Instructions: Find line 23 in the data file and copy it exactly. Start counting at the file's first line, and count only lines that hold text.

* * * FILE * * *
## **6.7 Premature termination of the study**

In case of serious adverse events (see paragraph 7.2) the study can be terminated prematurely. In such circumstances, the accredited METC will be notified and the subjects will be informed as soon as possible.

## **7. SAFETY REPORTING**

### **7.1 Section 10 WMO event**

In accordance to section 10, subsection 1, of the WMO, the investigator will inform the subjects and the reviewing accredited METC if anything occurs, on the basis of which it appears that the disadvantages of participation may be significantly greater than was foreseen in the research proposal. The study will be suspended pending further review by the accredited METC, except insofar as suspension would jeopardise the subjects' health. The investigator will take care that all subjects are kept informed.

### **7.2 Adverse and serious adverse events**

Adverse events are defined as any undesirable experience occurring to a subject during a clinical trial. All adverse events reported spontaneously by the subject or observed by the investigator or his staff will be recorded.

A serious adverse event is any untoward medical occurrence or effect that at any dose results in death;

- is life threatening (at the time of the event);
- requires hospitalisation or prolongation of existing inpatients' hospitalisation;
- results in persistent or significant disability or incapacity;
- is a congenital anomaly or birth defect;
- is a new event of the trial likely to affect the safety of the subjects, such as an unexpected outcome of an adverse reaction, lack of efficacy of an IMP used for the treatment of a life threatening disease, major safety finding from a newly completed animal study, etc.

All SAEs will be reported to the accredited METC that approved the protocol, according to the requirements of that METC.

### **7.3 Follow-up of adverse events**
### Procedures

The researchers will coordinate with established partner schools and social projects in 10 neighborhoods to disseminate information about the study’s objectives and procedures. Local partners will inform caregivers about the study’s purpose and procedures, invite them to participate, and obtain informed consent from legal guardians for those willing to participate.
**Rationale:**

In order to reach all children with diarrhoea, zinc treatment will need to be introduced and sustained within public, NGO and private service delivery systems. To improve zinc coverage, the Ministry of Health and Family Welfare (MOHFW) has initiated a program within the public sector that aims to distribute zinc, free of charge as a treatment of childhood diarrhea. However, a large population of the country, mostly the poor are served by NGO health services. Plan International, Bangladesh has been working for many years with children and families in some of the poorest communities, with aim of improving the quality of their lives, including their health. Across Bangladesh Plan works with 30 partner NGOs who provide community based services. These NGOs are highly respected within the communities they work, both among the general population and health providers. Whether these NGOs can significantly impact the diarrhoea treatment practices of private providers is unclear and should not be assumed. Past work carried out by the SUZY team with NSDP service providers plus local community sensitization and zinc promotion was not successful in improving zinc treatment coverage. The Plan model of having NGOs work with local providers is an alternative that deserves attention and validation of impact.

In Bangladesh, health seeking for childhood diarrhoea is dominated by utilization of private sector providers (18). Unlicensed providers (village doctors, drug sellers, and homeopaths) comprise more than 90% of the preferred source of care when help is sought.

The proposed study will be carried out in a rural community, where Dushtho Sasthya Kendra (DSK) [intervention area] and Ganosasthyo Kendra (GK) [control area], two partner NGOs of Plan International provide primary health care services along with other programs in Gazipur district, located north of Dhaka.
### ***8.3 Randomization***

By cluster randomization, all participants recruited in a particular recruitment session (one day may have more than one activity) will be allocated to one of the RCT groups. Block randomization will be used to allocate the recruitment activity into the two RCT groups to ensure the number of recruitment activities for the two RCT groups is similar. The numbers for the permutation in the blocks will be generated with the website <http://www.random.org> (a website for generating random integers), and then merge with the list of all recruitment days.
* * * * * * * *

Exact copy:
By cluster randomization, all participants recruited in a particular recruitment session (one day may have more than one activity) will be allocated to one of the RCT groups. Block randomization will be used to allocate the recruitment activity into the two RCT groups to ensure the number of recruitment activities for the two RCT groups is similar. The numbers for the permutation in the blocks will be generated with the website <http://www.random.org> (a website for generating random integers), and then merge with the list of all recruitment days.